In Corvallis, Oregon, there's a good store (my sister-n-law lives there, my brother having died of cancer last November)(in the town, not in the store), called, I think, The Extended Keyboard. A nice selection of banjos, and good prices (a new Stelling Goodtime for $250--I wish I had bought it). --seed

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Subject: RE: Favorite Music Shops
From: lesblank
Date: 22 Mar 99 - 03:02 PM

The now defunct(as it used to be) McCabes in Santa Monica/ Los Angeles area in the sixties and seventies was an acoustic neophyte's dream come true.

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Subject: RE: Favorite Music Shops
From: bill\sables
Date: 22 Mar 99 - 03:12 PM

For anyone in Yorkshire England I would recomend "The Music Room" in Cleckheaton near Bradford on the M62 They have a great range of instruments and they offer you a cup of tea or coffee when you arrive.

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Subject: RE: Favorite Music Shops
From: Sam Pirt
Date: 22 Mar 99 - 03:25 PM

Bill I can vouch for that they have some good instruments on offer, with nice staff. I think that the best Folk CD Music Shop has to be ADA based in Beverly. They have seections of folk music from Bulgaria to Belgium, Qubec to Queensland, From France to the faroes and the rest in between!!

Bye, Sam

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Subject: RE: Favorite Music Shops
From: Roger in Baltimore
Date: 22 Mar 99 - 05:36 PM

I've loved every music shop I have ever been in. Lie! Some shops just cry out "we're stuffed shirts, don't touch our instruments, trust us and buy what we tell you."

First folk oriented shop I entered was The Foghorn in Baltimore. I remember they had a coffeehouse downstairs which I attended twice: Judy Henske and later Jesse "Lonecat" Fuller (I feel blessed still today that I went to his concert).

I bought a few records there and they repaired my Martin after my father rolled out of bed and onto it. This was in 1966 I believe. Two tuning pegs were bent. They replaced all six with the new enclosed Grovers. I still wonder if I was wrong to agree to that. I just figured new was better (actually, the new Grovers were easier to tune with).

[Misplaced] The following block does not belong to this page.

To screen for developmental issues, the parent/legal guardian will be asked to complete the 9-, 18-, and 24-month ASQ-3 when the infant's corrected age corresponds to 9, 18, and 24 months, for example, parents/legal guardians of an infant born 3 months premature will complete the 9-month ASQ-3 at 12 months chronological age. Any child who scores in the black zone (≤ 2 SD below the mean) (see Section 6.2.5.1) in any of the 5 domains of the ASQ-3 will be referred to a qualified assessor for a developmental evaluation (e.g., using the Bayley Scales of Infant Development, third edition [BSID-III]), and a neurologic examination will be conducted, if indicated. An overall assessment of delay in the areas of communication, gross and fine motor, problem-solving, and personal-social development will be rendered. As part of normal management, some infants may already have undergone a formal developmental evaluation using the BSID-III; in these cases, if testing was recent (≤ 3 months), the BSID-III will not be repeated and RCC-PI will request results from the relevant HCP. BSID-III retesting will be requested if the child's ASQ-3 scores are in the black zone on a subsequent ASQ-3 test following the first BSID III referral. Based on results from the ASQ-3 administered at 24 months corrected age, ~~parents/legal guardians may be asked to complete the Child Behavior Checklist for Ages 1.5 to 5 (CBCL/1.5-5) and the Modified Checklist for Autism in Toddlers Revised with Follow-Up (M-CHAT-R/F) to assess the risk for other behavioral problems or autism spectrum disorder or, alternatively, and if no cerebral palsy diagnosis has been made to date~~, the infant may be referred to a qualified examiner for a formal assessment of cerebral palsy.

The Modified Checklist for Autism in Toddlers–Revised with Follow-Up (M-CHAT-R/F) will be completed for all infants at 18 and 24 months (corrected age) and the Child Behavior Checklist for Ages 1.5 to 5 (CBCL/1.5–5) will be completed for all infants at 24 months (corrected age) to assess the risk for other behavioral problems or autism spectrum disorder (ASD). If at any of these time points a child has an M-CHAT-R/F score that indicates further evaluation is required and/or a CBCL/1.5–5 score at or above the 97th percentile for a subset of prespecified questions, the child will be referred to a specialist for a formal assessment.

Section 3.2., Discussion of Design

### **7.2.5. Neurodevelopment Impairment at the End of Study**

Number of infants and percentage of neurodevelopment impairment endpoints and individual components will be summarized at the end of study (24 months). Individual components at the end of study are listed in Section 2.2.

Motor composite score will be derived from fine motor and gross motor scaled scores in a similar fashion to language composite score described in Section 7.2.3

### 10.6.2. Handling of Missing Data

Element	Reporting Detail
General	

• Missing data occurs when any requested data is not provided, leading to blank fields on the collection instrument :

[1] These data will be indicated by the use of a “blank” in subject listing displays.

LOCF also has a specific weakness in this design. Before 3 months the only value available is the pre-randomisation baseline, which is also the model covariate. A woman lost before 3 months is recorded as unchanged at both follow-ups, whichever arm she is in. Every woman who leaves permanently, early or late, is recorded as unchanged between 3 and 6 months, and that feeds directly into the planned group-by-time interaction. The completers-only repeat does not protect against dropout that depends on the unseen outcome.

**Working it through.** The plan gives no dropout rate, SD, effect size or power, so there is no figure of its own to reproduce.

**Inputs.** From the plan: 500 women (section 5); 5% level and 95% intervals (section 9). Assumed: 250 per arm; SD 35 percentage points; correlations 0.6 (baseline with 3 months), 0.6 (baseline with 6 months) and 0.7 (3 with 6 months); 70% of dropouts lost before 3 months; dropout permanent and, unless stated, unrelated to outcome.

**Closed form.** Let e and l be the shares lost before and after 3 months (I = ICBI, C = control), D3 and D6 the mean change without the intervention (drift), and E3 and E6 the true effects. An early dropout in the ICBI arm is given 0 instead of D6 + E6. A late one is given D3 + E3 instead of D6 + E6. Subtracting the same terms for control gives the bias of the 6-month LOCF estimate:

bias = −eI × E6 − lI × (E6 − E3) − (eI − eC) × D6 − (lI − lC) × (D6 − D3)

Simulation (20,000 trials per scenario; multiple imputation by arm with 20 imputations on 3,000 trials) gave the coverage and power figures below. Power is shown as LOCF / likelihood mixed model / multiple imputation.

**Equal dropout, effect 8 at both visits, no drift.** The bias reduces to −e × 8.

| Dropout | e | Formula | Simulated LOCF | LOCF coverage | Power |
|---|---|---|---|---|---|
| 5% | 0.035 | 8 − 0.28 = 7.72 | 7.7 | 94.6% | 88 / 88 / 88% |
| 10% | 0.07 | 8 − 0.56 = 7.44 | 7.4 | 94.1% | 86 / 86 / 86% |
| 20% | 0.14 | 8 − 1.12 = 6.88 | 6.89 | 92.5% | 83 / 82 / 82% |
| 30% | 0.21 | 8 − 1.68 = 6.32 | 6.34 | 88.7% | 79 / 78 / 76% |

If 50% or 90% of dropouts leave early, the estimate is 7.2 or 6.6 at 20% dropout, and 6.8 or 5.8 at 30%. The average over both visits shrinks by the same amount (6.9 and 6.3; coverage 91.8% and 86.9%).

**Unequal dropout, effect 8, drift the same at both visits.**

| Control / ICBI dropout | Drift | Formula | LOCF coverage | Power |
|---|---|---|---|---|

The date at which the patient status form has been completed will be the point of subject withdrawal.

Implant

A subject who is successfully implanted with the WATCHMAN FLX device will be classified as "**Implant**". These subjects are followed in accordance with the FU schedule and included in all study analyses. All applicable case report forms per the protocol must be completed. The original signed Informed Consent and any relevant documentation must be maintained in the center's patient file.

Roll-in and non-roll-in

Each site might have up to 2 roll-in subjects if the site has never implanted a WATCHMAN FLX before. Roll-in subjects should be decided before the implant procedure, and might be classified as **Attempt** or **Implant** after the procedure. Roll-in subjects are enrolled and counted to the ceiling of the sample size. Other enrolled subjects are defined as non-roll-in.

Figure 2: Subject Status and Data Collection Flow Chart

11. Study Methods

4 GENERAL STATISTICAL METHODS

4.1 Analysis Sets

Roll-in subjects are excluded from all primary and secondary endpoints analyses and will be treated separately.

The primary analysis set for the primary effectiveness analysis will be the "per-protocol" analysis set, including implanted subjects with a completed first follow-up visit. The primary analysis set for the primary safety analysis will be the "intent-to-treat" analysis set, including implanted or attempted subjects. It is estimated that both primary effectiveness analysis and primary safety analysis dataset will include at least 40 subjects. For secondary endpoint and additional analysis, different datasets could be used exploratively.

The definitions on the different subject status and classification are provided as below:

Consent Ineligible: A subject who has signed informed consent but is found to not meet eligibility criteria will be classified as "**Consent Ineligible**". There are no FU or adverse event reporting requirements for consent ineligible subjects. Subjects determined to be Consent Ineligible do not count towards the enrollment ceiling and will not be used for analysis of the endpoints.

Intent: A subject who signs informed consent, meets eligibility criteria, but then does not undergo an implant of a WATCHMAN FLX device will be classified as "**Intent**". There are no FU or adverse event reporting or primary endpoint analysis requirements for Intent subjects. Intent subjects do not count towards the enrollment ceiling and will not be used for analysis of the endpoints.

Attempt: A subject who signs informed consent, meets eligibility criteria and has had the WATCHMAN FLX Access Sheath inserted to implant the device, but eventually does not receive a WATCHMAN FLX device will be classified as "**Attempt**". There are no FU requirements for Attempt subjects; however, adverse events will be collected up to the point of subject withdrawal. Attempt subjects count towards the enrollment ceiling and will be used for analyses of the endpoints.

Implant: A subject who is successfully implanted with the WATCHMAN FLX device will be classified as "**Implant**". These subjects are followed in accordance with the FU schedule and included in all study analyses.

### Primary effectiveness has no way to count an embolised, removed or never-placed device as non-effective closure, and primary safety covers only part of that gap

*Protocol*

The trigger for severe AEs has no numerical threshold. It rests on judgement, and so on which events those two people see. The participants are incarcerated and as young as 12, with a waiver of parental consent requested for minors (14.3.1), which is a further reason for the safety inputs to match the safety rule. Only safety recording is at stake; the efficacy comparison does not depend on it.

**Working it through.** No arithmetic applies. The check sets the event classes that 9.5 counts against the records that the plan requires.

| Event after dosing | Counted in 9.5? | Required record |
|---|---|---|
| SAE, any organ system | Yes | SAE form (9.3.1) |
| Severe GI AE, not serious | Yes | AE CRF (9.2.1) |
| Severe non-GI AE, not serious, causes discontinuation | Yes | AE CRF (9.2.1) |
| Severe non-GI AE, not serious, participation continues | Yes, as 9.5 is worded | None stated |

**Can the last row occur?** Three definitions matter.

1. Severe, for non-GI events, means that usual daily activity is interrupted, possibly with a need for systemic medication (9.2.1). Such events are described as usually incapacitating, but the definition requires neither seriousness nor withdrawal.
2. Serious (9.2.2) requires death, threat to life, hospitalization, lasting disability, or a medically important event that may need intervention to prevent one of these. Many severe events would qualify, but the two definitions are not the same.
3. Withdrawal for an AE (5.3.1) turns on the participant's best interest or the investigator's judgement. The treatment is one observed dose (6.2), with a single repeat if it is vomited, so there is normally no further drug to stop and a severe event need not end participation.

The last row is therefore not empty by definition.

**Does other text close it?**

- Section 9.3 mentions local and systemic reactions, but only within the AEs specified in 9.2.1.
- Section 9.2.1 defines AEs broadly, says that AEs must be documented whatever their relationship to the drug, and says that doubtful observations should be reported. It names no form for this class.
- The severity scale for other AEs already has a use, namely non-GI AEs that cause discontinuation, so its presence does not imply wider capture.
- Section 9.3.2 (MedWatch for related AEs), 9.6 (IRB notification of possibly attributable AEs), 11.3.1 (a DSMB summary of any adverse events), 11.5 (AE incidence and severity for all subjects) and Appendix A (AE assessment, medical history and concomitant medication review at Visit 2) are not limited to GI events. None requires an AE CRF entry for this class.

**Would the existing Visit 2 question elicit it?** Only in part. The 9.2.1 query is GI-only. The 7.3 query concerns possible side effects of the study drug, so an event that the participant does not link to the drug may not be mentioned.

I suppose they sold instruments. I was too shy to finger browse and I didn't need to buy. The Foghorn closed decades ago.

Nowadays, I shop the House of Musical Traditions in Takoma Park (a suburb of DC). I don't think they are cheap, but they seem to have everything (lots of exotic instruments) and are quite helpful. A good collection of folk-oriented CD's. They are very supportive of their customer base, promoting acoustic music in many different ways. They love the music, so I love 'em back.

I have mentioned Appalachian Bluegrass Shoppe in another thread. Warm friendly atmosphere. A small collection of instruments in a wide price range. Reasonable prices. They lean heavily on Taylor guitars and they have a smattering of other stringed instruments. Good instructors if you like acoustic string music.

Locally, we have Coffey's Music who caters some to acoustic music. Mike, the owner, is into jazz so they have lots of electric stuff and sell to young kids in garage bands. Coffey's used to be in one small room, things hanging off the wall, hardly any place to sit. Their new digs are more amenable to sitting around and playing their guitars.

I have played many an acoustic guitar in the Guitar Center and in the MARS store. They leave me alone which is the way I like it. Prices are discounted, but not steeply discounted. They have already put Gordon Miller Music out of business. The two stores are about a half-mile apart and Gordon was inbetween them. He didn't have a chance. But I never felt they catered to the acoustic musician, oh no, it's only rock and roll.

I was on vacation in Maine last year and stopped in a store that catered mostly to guitars and violins. They had some nice vintage guitars and some nice handmade guitars. I spent about a half an hour in the two room store, played a few guitars, drooled some, and never saw an employee. The door was open, but no one was there. They may have been upstairs.

Roger in Baltimore

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Subject: RE: Favorite Music Shops
From: Barbara Shaw
Date: 22 Mar 99 - 09:26 PM

DWDitty, I don't know where George Youngblood has been lately. The place looks closed every time we go by, and we've only gotten the answering machine.

Some of the best music shops I've seen are in tents at bluegrass festivals. The CD tent at Winterhawk (New York)has every recording I might ever want, and if you don't see it, ask, and he'll pull it out of his van. The Fiddler's Choice booth has all kinds of instruments for sale and they also have a store in New Hampshire somewhere.

Another great music store in CT is the Music Box in Hamden for a huge collection of acoustic music (recordings and sheet music) for sale, plus other genres.

We also get a lot of musical things from mail order. Janet Davis has many things banjo. Stewart MacDonald has things guitar. Lemur Music has things bass. And of course Homespun Tapes for instruction books.

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Subject: RE: Favorite Music Shops
From: bseed(charleskratz)
Date: 23 Mar 99 - 01:17 AM

Skimming through quickly last night I somehow missed Sean's mention of Lark in the Morning: the place is as he described, steel drums to tabla to pennywhistles and on and on. Just brousing their on-line catalogue is a gas: